Spiders of the Western Waterfront

If you follow my Instagram you’ll see that I spend most of my spider-watching time on the western waterfront. There’s an abundance of diverse spider habitats all along the Martin Goodman Trail, but there are several parks that are worth dedicated visits. Here’s a tour…

Humber Bay Park

Lakeside condos and idyllic meadows.

☑ water source
☑ seating
☑ paved paths
☑ washrooms
☒ bike parking
☒ food

This park comprises two small blobby peninsulas just west of the Humber, with a variety of facilities for picnickers and boaters. The western peninsula is more groomed (paved trails, short lawns), so I generally stick to the east, where a loop of trail winds through meadows and bush.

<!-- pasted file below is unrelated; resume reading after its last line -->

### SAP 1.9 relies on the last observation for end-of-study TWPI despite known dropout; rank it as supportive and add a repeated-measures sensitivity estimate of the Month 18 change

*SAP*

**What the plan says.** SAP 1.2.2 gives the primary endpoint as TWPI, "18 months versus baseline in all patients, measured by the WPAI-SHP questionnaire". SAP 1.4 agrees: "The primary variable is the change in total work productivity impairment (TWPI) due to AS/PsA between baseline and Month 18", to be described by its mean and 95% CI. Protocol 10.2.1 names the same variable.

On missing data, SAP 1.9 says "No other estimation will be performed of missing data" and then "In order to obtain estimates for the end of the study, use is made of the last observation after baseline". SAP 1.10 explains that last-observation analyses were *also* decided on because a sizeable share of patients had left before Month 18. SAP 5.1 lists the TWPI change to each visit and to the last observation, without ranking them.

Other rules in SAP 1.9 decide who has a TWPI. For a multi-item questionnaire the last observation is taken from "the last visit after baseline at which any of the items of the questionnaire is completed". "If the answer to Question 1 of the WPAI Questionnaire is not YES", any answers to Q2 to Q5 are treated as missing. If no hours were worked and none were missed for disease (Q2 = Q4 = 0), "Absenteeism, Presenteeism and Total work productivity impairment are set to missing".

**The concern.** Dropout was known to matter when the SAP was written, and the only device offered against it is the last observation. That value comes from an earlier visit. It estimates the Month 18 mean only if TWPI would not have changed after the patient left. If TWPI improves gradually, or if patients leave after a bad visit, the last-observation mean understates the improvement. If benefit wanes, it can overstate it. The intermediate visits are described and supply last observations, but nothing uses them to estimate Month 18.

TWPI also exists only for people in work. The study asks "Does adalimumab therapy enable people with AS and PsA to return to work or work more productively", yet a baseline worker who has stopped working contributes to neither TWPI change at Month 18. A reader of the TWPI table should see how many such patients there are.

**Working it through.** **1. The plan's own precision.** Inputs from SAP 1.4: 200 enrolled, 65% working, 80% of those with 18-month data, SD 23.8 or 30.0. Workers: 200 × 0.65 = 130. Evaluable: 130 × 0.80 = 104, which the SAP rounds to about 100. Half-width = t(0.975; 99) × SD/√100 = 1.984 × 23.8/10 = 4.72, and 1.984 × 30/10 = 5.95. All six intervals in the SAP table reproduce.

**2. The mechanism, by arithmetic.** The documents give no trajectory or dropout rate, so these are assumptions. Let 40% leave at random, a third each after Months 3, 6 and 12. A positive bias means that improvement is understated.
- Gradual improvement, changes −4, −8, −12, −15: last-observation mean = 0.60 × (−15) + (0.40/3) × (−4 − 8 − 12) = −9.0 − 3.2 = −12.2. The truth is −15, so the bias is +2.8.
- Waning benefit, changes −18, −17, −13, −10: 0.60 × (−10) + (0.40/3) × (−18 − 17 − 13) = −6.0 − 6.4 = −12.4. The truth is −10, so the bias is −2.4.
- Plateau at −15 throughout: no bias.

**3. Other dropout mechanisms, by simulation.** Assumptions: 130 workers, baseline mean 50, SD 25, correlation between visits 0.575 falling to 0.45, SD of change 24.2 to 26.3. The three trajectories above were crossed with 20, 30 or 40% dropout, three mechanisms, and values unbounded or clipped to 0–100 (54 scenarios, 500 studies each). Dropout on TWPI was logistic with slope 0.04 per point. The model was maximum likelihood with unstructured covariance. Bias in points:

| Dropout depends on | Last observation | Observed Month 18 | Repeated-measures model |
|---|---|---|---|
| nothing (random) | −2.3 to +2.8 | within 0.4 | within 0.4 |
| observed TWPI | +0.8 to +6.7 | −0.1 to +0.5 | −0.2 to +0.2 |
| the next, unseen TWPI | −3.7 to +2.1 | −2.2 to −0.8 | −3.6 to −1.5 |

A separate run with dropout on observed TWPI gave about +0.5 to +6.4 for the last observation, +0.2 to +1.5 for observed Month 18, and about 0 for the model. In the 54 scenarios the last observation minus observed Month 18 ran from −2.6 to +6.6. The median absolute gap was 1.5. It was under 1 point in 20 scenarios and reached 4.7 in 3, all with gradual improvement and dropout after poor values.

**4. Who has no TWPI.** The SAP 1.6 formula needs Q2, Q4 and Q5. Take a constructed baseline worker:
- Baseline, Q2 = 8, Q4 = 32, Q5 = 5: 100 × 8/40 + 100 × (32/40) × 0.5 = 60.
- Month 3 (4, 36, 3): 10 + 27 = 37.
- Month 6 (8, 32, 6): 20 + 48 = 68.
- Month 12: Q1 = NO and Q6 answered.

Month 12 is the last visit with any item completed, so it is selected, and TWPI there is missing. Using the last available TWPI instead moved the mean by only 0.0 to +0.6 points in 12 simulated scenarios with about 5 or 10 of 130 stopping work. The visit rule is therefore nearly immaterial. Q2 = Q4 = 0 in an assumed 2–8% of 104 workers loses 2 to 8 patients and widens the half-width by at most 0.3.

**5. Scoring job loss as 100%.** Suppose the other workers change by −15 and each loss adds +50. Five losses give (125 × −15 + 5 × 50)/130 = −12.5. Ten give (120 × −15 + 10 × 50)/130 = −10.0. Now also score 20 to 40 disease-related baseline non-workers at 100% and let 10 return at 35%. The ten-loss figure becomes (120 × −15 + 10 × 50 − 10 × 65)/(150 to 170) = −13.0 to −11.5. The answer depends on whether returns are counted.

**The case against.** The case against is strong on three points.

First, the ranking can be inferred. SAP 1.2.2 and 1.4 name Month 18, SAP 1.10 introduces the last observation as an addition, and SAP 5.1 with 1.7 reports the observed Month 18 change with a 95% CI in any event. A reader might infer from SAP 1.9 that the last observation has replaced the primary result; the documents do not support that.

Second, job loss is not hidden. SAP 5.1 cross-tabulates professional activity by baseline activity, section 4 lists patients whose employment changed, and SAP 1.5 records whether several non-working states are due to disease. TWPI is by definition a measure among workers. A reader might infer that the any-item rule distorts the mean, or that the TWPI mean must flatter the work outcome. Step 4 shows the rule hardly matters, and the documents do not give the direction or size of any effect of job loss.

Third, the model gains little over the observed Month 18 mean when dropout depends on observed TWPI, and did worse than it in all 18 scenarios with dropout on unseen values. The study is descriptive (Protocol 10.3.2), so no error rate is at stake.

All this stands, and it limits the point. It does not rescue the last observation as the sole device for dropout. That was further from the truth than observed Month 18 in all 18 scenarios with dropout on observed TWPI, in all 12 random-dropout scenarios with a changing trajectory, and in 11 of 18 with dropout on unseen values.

Red-necked Grebe
Image by Chris Lue Shing on Flickr. Because I can’t get a decent grebe photo to save my life.

On the way in, stop by the walkway across the reservoir. Slender diving birds called red-necked grebes nest there, sometimes attracting flocks of birders, especially when the grebes have chicks. It’s interesting to see how the other half lives.

This is an excellent place to spot the arabesque orbweaver, Neoscona arabesca. These gorgeous spiders spin classic round spiral webs, sheltering in rolled-up leaves or the like during the daytime. Their abdomens sport ornate spots and whorls in white, gold, burgundy, and olive. The males are leggier, with smaller abdomens and (at maturity) bulbous pedipalps. They’re very docile and most can be coaxed into posing for a photo.